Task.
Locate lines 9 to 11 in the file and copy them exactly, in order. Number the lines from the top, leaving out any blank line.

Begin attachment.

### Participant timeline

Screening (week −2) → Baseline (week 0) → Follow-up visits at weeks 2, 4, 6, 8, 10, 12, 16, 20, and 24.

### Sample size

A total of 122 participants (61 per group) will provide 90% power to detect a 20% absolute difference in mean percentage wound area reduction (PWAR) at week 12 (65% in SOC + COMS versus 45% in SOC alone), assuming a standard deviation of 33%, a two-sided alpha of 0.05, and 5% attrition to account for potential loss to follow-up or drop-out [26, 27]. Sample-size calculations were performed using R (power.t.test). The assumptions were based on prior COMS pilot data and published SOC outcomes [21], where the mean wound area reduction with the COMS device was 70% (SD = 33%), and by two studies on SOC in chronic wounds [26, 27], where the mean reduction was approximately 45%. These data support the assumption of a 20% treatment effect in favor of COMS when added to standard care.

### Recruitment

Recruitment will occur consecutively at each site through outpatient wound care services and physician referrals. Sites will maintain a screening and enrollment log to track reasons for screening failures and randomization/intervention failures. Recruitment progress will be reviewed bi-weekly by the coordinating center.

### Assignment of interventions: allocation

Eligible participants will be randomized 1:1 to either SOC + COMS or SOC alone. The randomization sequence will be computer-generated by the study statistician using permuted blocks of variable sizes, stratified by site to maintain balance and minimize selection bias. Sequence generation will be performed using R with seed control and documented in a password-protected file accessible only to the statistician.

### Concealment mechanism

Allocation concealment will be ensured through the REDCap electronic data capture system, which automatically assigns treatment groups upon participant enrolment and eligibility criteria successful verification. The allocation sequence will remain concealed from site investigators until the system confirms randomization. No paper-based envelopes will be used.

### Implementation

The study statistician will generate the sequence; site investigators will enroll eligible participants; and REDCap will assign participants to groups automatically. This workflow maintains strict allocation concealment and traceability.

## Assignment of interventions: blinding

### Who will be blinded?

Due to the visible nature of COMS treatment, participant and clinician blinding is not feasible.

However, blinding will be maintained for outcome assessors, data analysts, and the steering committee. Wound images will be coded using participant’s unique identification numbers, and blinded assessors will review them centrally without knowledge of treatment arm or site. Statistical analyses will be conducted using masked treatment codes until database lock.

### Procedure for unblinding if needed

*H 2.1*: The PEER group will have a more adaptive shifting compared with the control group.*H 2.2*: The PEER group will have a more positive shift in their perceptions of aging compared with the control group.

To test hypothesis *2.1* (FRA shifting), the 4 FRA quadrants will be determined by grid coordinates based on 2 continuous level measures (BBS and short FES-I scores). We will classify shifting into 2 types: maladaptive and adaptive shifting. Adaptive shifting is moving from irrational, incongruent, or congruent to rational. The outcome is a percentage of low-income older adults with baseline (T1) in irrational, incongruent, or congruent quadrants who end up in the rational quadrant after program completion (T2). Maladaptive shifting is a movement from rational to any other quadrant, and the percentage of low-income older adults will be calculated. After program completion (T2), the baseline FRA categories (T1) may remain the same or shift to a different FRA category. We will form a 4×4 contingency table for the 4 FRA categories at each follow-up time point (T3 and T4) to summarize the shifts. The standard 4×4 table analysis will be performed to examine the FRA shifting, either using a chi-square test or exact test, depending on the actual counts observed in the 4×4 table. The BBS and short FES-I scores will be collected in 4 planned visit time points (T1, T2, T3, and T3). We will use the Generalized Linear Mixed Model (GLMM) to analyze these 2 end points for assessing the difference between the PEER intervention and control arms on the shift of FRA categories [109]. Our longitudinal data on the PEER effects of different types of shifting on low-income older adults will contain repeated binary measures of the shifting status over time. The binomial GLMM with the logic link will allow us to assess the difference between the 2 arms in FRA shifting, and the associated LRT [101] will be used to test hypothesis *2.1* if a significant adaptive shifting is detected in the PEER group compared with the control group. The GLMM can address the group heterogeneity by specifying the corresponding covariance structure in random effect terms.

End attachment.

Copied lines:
### Concealment mechanism

Allocation concealment will be ensured through the REDCap electronic data capture system, which automatically assigns treatment groups upon participant enrolment and eligibility criteria successful verification. The allocation sequence will remain concealed from site investigators until the system confirms randomization. No paper-based envelopes will be used.

### Implementation